How much water does tourism in the Balearic Islands use? 

Reading Time: 5 minutes

One of the most frequent comments among the population residing in the Spanish Balearic Archipelago – a renowned tourist destination for Europeans – used to be: “Tourists consume a lot of water.” But what was this statement based on or supported by?

Many questions regarding the relationship between tourism and water don’t have easy answers. Tourism clearly consumes water – visitors arrive during the warmest time of the year, favour water activities, bathe, shower, and so on. No matter how you look at it, water is linked to tourism and tourism cannot thrive without water.

A complicating factor is that tourism is highest just when there is less water available, and the islands generally have limitations in terms of space and renewable resources. That is, many people are packed together in a small space for a limited time and at a moment of water stress.

Missing information

If the importance of water for tourism is self-evident, why haven’t we studied all the related data? Often it’s because the places that tourists stay get their water from city supply networks – just like residents, businesses and industry. All these activities are lumped together as the city’s consumption, meaning that there’s little information on water use by activity.

In the scientific literature, there are examples of hotels around the world where the water company, establishment, or chain has provided such data. But if a citizen consults the hydrological plan of Spain’s tourist areas – for example, the Canary Islands, Balearic Islands, Segura and Júcar – they will not find data on water consumption specifically from tourism.

The pandemic: a unique opportunity

In 2020, the Covid-19 pandemic hit our lives hard and it affected one of the main economic sectors in the Balearic Islands: tourism. For the first time in history, we had a lockdown that cut off the islands. From the middle of March to the end of June, the ban on the entry of people by sea and air brought about the situation we call “zero tourism”. Mobility and general activities were clearly reduced to the essential aspects of life. Water consumption was exclusively by island residents.

This anomaly allowed us to think about a possible answer to the question that we had always asked ourselves in the research group: How much water does tourism really use? We were able to obtain water consumption data during the months of April, May, and June 2020 at the municipal level and compare that with the same months of the previous year, when there was tourism.

The task was not easy because the collaboration of the municipalities was needed and the sample had to be representative of the four islands and of the different types of tourism in the municipalities. Cooperative efforts with the Studies and Planning Service of the Directorate-General of Water Resources of the Balearic Government were decisive in obtaining data from nine municipalities.

The most touristic municipalities are the most affected

Data analysis shows that during the lockdown – the period of zero tourism – there was a 24% decrease in water consumption in the Balearic Islands). In other words, tourism consumes one out of every four litres in the archipelago. Translated into volume, that would be about 33 million cubic metres – a figure similar to that used by agricultural irrigation with groundwater.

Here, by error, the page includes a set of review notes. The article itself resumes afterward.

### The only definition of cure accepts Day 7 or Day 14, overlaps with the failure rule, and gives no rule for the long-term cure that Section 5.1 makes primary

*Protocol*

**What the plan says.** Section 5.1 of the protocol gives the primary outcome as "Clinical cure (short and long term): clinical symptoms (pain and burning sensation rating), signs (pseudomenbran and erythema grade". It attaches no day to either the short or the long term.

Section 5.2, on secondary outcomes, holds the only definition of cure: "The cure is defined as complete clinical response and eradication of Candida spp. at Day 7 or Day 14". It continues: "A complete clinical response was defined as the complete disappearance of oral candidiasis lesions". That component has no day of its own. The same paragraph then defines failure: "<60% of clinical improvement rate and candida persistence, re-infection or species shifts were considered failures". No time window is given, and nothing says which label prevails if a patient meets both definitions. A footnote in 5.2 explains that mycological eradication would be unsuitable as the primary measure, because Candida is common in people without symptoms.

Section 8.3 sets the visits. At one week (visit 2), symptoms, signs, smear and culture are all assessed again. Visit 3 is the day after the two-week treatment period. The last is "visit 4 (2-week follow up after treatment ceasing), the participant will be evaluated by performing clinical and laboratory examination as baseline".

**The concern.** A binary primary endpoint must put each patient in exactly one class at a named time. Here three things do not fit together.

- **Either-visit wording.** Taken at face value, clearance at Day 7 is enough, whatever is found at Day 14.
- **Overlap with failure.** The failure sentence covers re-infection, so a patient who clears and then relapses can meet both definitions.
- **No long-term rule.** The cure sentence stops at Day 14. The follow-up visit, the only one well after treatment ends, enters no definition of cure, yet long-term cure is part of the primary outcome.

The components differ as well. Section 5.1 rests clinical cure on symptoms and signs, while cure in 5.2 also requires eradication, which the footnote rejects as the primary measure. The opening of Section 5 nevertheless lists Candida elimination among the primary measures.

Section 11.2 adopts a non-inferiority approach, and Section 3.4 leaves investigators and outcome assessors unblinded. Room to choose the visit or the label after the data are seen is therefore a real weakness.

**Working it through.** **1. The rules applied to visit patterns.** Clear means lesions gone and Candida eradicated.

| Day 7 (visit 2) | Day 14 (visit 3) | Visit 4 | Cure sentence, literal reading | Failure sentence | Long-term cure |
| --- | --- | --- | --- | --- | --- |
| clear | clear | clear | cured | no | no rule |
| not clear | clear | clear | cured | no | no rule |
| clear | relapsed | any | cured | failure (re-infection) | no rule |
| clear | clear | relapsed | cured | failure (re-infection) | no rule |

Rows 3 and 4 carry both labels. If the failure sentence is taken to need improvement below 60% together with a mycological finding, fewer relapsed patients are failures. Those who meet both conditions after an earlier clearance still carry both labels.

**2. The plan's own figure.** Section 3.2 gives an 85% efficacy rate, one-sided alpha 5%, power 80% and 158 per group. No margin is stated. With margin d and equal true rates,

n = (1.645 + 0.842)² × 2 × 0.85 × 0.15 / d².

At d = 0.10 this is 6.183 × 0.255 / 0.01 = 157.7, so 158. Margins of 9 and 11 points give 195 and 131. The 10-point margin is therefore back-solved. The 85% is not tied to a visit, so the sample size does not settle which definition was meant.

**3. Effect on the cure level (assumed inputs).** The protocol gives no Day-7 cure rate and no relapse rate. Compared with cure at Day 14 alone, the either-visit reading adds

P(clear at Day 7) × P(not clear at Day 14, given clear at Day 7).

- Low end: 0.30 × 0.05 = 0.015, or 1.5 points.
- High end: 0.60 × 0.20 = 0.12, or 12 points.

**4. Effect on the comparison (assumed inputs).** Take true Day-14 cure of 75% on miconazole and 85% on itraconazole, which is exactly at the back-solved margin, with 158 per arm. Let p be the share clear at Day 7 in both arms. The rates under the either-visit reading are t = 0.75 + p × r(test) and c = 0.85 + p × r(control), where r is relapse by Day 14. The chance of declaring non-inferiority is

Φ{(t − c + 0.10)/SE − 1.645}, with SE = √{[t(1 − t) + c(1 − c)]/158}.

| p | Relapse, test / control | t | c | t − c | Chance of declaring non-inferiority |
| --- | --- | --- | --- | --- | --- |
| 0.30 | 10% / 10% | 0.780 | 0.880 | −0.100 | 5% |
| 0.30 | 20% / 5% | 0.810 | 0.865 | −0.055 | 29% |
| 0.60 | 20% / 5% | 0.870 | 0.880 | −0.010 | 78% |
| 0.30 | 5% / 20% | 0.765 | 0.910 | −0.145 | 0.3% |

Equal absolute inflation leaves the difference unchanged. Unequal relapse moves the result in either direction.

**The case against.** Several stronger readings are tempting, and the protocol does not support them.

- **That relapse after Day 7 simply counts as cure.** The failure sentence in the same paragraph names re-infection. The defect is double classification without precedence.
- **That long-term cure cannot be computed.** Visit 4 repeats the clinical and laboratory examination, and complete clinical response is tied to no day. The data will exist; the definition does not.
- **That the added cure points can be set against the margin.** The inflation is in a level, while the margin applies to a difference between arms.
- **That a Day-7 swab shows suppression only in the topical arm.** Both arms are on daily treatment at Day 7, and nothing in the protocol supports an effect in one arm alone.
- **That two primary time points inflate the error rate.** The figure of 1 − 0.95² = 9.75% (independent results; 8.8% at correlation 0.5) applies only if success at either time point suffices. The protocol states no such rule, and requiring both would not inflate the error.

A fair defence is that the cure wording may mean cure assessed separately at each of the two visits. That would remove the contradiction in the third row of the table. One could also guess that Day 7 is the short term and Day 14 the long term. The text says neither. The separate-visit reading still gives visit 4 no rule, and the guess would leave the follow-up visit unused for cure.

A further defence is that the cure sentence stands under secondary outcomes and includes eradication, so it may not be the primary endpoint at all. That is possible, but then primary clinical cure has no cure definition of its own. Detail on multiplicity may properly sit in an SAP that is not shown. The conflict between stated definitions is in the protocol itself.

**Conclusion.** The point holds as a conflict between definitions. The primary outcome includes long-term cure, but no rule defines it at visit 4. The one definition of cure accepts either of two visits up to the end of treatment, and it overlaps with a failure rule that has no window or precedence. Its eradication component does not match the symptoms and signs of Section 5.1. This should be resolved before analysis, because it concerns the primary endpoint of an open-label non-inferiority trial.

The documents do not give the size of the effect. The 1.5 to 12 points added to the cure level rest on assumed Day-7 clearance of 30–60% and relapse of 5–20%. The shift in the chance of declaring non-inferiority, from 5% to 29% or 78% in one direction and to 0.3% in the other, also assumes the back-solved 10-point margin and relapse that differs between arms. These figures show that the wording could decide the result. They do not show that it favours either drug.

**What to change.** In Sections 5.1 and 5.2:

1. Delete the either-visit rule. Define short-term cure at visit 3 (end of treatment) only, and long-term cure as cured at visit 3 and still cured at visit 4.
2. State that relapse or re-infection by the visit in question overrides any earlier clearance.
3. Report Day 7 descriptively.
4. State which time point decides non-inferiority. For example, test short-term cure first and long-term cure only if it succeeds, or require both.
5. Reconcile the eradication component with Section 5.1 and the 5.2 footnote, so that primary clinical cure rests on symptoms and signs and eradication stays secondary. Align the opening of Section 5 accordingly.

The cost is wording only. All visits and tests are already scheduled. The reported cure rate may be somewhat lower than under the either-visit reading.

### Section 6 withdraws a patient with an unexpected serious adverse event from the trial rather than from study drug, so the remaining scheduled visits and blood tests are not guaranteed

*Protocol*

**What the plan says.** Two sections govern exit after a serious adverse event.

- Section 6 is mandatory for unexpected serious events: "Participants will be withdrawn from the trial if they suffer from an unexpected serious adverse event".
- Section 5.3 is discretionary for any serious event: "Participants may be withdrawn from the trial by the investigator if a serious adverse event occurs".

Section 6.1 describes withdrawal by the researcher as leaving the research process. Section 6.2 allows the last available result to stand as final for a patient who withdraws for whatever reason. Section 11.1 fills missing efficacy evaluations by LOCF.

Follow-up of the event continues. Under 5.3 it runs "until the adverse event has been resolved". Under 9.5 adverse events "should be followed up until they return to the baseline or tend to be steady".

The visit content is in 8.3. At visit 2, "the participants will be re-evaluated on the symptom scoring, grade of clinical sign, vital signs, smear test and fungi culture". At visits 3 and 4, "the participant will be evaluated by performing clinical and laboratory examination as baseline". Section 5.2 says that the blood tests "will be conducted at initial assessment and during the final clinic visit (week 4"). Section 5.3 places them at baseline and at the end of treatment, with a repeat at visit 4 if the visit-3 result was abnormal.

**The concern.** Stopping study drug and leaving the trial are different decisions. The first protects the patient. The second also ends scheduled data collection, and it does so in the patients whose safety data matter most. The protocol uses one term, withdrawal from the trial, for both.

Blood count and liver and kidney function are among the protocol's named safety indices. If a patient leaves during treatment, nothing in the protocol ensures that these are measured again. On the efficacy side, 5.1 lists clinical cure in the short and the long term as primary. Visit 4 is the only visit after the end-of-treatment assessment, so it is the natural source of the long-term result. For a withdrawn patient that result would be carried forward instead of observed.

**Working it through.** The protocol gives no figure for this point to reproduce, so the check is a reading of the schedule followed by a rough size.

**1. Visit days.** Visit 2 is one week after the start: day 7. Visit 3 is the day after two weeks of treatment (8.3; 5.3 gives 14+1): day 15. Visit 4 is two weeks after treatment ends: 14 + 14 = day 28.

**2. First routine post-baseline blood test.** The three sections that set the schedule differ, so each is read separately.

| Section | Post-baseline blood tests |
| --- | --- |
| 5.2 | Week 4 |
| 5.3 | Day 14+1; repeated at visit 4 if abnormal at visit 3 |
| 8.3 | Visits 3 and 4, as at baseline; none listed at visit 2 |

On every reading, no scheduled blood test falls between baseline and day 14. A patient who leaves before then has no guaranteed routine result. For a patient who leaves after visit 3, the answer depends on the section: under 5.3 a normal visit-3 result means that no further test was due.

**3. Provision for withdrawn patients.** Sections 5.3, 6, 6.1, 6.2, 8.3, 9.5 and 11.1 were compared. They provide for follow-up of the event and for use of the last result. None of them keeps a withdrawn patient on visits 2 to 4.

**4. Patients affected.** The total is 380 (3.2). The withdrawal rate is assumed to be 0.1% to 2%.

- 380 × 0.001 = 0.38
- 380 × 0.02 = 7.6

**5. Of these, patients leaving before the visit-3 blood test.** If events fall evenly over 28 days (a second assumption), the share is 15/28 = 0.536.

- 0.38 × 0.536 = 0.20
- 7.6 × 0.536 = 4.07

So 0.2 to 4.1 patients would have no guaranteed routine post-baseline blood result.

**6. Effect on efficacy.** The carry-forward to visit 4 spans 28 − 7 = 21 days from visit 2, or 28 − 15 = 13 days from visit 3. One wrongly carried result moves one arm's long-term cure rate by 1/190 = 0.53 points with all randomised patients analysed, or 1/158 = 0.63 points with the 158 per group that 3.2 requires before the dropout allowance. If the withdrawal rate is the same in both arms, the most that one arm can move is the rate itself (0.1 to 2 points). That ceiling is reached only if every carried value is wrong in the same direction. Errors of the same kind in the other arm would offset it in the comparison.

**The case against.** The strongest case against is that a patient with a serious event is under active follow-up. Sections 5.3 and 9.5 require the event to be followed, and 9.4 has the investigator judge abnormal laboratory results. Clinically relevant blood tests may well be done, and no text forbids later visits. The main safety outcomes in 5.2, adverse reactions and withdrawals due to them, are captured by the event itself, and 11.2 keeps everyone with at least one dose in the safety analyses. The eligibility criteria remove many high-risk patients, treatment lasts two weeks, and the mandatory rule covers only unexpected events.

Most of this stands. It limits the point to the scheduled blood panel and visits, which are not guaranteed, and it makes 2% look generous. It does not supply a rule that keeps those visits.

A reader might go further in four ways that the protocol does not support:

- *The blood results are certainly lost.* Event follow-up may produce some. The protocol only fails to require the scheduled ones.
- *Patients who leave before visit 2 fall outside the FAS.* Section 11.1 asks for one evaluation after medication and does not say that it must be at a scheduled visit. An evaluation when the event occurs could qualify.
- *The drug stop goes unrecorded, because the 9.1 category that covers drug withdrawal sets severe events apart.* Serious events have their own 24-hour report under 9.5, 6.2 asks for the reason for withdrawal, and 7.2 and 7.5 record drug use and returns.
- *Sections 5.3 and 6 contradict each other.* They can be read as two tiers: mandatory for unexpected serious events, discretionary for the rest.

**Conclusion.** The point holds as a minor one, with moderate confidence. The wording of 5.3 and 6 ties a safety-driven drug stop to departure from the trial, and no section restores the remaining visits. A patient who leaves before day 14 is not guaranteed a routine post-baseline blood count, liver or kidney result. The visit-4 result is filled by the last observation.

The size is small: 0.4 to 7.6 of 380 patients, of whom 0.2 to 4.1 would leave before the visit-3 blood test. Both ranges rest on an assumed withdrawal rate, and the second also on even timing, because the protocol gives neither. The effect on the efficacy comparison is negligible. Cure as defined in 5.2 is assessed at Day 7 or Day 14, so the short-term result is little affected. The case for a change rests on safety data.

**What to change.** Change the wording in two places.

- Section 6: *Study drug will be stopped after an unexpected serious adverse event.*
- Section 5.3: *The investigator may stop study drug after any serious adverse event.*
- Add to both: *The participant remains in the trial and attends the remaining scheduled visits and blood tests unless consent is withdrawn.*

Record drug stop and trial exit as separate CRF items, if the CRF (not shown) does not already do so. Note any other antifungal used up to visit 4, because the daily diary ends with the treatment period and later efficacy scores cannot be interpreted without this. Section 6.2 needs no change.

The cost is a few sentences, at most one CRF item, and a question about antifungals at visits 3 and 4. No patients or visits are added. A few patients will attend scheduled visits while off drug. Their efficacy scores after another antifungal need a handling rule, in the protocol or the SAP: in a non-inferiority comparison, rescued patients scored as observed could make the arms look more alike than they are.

In Mallorca there are two reservoirs that, when full, store a total of 11 million cubic metres. Each year, tourism in the Balearic Islands would consume three times the amount that those two reservoirs hold when completely full.

In science, averages are sometimes not the best reflection of reality – especially in an area as diverse as the Balearic Islands. When data is analysed at a municipal level, the values obtained take on another meaning.

Water consumption varies among municipalities depending on their degree of specialisation in tourism. The most touristic municipalities saw their water consumption drop by 58% during the pandemic, those with medium touristic activity saw a reduction of 40%, and those with low activity saw a reduction of 14%.

As an overall value, tourism in the Balearic Islands consumes a percentage of water that may seem low to us. However, when looking at this analysis by municipalities and according to the degree and type of tourism, we realise that water consumption is very significant in certain municipalities and that we cannot be sure how those municipalities will fare the future pressures of tourism on water resources.

We are all responsible

In large municipalities such as Palma or Eivissa, where the majority of residents live, water consumption is high. Thus, daily pressure in the Balearic Islands in terms of the number of people is also an element to take into account in the management of the water.

The study confirms what was previously an impression but for which we had no data: tourism consumes water and, in some places, it does so excessively. Our research also demystifies the idea that tourism is solely responsible for this consumption, and it shows that the resident population also places significant pressure on water resources in the Balearic Islands.

Current and future water management involves recognising and evaluating this pressure from tourists and residents based on municipality type. This research is the step forward that was needed in terms of accounting. Society will appreciate this work and it will help us to face a serious debate on water with real data and not fictitious or made-up notions.

Image by Anja from Pixabay

Once you're here...

%d bloggers like this: